• The federal courts of appeal decided what state law class actions may be brought in federal courts (Brink v. Raymond James & Assocs., Inc. (11th Cir.)); a defendant’s burden in rebutting a presumption of market efficiency on class certification (Arkansas Teachers Ret. Sys. v. Goldman Sachs Grp., Inc. (2d Cir.)); the state of mind necessary for liability under Section 14(e) of the Securities Exchange Act of 1934 (Exchange Act) (Varjabedian v. Emulex Corp. (9th Cir.)); and whether a securities action must be dismissed when a plaintiff loses standing, or the court retains jurisdiction to substitute a new plaintiff to cure the defect (Klein v. Qlik Techs., Inc. (2d Cir.)).
  • The federal district courts have been particularly active, issuing decisions on a wide range of issues, including: what triggers the tolling of the limitations period under the Exchange Act; federal preemption of state law securities fraud class actions; the parties’ burden in establishing—or defeating—a presumption of class-wide reliance on class certification; selection of lead plaintiff and class representative in securities class actions; what types of traders may be included in the definition of a plaintiff class in a securities class action; what allegations are sufficient—and not—in order to meet pleading standards under the Private Securities Litigation Reform Act (PLSRA); and whether a putative class action must be dismissed when the named plaintiff loses standing.

The federal courts also issued significant decisions impacting entities and individuals facing regulatory issues or potential government investigations. The Supreme Court narrowed the definition of who qualifies as a whistleblower in a decision (Somers v. Digital Realty Trust) that may impact employees’ willingness to report potential misconduct internally before “reporting out” to the Securities and Exchange Commission (SEC) or other regulator. The Second Circuit also revisited a significant decision addressing the personal benefit requirement in insider trading cases (U.S. v. Martoma). The Second Circuit also revisited a significant decision addressing the personal benefit requirement in insider trading cases (U.S. v. Martoma). The Second Circuit amended its earlier decision in Martoma and left Newman’s “meaningfully close” personal relationship test intact but concluded that the test can be met where the tipper gives the information to the tippee with the intent to benefit. On petition to the Supreme Court, Martoma challenges the Second Circuit’s holding that a mere intent to benefit without a meaningfully close personal relationship is sufficient to establish liability.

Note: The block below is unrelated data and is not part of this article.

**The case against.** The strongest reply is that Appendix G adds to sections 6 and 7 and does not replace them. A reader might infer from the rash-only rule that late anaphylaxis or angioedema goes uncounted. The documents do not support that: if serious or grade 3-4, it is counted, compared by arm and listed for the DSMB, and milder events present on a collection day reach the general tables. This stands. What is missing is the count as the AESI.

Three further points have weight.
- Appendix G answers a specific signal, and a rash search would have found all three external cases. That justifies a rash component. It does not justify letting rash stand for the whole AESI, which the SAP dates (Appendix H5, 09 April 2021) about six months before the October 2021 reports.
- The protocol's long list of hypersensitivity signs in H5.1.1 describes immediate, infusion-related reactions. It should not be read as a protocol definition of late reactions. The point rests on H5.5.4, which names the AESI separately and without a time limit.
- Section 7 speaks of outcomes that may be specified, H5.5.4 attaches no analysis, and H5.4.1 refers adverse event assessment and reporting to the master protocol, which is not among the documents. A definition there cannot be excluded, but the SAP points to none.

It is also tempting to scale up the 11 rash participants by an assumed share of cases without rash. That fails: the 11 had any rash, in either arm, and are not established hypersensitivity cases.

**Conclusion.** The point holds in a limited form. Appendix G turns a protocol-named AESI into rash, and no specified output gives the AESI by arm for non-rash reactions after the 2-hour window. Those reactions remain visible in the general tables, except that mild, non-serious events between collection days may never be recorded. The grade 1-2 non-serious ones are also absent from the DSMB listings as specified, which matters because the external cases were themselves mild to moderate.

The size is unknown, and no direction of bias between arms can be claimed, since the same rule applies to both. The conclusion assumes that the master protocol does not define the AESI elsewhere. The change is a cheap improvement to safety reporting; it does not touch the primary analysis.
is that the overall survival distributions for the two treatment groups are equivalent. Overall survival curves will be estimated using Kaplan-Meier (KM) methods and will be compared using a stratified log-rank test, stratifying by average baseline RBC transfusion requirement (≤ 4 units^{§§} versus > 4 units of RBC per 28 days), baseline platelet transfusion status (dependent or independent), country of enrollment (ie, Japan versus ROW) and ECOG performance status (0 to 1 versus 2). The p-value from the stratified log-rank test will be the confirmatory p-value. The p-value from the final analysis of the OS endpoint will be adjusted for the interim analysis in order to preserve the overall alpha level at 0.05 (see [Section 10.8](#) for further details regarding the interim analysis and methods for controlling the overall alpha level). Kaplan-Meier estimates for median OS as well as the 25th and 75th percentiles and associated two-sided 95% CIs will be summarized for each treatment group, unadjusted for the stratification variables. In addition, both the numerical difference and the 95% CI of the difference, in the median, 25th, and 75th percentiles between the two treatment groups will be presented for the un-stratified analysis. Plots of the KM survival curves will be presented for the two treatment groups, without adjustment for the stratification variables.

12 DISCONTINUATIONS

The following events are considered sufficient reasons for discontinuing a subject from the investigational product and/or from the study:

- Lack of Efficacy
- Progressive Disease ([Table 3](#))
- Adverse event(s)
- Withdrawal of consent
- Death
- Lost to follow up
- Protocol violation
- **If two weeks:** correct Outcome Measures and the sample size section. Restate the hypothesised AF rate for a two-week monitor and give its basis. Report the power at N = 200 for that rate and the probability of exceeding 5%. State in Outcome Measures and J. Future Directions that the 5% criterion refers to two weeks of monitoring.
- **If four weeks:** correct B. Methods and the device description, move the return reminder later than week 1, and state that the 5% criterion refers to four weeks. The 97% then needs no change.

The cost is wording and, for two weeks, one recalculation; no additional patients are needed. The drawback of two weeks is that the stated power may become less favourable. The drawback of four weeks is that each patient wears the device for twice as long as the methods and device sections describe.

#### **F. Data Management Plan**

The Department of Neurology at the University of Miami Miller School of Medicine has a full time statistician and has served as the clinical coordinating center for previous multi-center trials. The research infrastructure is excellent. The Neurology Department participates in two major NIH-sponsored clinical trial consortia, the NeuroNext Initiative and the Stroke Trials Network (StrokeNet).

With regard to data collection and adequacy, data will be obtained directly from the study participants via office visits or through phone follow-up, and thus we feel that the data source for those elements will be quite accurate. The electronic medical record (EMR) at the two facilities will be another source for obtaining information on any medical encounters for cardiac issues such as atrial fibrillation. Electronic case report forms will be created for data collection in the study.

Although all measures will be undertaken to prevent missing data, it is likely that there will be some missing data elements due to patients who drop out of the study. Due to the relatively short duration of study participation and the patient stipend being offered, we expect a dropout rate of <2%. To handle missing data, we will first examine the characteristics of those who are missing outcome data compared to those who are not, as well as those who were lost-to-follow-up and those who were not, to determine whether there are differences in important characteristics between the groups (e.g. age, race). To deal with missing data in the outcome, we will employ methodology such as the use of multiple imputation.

Meanwhile, the SEC continued its regulatory focus on retail investors and cyber issues. Enforcement activity by the SEC unexpectedly increased in FY 2018, particularly in the second half of the year. Overall, the SEC filed 821 total actions in FY 2018, a significant increase from FY 2017. Consistent with the agency’s focus on retail investors, this included substantial increases in the number of securities offering cases, cases against investment advisers and investment companies, and cases against broker dealers. During the second half of FY 2018, the SEC filed a record-setting 55 new actions against public companies and subsidiaries, compared with only 15 in the first half of 2018. At the same time, the number of issuer reporting and disclosure actions—often the largest and most complex cases the SEC brings—decreased significantly in FY 2018.

We discuss these developments, and look ahead to the remainder of 2019, in the complete publication.

The complete publication, including footnotes, is available here.